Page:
Science - July 5, 2018

Fire changes jungle into savanna

Text:
Roelof Kleis

A tropical forest can change into a savanna under certain circumstances. PhD candidate Arie Staal shows that fires are the driving force behind this sudden change.

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Tropical areas greatly vary in the degree of tree coverage. This degree of coverage can be high (tropical forest) or low (savannas), but is rarely found to be anything in between, says Staal. Coverage ratios of 30 to 60 percent rarely occur around the planet. Nature does not like to be average, it seems.

Satellites
This pattern cannot be adequately explained using environmental factors such as temperature and rainfall. Staal: ‘This means something else is going on: fire.’ The Wageningen researcher from the Marten Scheffer school obtained his PhD on 22 June and is not the first to suggest this approach. But he has actually provided evidence for it using models and a lot of satellite data. Fire is the driving force behind the transition from tropical forest to savanna.

staal.jpg

The mechanism is simple, Staal explains. ‘Fires are mainly fed by grass but can also burn trees. The latter lowers the forest cover, which in turn leads to more grass and thus to more fires.’ This positive feedback can have a snowball effect and push a tropical forest over the edge to become a savanna. Data on fires endorse the strong relationship between fires and forest cover. The number of fires strongly increases when forest cover falls below 40 percent.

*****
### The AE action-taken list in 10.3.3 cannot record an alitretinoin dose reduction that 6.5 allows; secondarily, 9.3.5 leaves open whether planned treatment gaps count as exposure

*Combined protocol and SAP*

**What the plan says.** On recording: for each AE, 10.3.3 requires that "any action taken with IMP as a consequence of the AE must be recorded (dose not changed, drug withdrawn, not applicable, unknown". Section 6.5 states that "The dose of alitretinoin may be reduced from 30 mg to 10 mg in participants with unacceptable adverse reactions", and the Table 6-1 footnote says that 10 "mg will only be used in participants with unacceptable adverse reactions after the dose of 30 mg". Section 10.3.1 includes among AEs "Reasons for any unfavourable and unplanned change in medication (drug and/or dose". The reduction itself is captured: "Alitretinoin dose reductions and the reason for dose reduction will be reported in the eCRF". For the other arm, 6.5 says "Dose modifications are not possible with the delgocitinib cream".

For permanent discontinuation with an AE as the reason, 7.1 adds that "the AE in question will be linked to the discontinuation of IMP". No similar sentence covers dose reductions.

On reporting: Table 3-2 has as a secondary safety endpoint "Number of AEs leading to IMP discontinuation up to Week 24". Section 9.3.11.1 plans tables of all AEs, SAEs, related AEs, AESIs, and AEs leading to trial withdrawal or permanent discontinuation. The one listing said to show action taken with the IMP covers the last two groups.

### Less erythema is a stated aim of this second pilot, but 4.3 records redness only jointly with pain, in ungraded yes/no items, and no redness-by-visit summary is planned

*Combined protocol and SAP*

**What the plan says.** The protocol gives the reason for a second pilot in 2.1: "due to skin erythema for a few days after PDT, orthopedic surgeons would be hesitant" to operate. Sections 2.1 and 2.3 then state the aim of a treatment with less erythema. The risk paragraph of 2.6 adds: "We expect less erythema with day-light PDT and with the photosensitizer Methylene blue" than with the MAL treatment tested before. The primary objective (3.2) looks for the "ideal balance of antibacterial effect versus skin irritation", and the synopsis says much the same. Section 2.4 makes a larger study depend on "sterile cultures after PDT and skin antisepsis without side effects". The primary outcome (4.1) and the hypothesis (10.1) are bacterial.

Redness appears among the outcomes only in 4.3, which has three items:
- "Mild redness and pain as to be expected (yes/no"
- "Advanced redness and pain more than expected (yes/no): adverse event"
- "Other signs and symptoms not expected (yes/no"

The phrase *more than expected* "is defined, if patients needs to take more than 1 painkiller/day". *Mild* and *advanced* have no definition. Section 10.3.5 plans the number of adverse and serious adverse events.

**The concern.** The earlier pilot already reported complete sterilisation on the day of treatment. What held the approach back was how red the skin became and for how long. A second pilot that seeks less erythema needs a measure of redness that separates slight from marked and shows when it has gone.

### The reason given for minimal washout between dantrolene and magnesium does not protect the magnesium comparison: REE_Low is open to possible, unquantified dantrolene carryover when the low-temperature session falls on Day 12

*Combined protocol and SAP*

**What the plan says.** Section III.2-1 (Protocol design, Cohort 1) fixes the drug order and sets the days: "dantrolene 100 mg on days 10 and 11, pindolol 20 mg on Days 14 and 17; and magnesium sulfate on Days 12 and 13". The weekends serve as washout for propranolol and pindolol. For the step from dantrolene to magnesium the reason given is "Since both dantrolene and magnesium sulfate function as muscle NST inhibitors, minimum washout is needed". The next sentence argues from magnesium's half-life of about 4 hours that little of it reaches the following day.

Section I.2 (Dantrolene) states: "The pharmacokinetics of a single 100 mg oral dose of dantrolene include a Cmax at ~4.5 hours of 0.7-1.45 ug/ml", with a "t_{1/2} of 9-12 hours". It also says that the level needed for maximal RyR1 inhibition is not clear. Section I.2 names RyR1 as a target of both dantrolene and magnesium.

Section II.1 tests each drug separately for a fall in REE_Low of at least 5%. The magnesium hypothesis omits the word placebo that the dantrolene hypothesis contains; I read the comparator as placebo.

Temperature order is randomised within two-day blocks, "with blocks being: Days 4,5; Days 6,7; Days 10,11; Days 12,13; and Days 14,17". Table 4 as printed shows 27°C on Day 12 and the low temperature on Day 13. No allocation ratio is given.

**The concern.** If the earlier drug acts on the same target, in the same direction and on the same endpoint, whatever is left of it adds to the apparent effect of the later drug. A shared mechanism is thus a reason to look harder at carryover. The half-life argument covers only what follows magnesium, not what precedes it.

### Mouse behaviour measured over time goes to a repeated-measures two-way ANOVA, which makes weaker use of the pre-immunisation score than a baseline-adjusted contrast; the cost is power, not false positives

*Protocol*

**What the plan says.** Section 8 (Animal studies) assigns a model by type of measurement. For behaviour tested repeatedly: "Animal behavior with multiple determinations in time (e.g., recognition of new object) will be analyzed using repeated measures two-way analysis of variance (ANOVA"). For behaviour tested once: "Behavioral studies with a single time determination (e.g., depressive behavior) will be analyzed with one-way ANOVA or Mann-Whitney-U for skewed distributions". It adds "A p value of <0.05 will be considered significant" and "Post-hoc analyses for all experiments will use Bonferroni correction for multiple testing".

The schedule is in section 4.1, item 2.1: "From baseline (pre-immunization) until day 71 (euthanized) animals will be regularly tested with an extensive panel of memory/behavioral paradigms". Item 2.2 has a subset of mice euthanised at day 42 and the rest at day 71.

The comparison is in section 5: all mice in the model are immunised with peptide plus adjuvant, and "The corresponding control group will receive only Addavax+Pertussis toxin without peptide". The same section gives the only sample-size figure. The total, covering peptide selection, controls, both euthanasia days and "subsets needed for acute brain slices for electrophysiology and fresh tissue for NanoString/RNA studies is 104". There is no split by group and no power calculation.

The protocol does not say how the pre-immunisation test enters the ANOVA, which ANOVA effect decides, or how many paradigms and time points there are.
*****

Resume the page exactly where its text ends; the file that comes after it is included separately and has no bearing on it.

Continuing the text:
In this way, trees dampen the effect of drought and climate change.
Arie Staal

As such, fires can be disastrous for a tropical forest (on a local scale). That forest becomes more flammable due to climate change and the associated periods of drought. But there is also some positive news. An analysis of rainfall in the Amazon shows that the area takes care of itself to some degree. One fifth of all rainfall in the Amazon comes from the area itself. It is water that the trees ‘pump up’ from the deep ground waters and which they subsequently evaporate.

Tipping point
This pump action also works during dry spells. Staal: ‘In this way, trees dampen the effect of drought and climate change. Our analyses show that mainly the southern part of the Amazon is important in this respect. The rain from that part keeps the Amazon elsewhere away from the tipping point. But unfortunately, the south is also the place where most deforestation takes place.’

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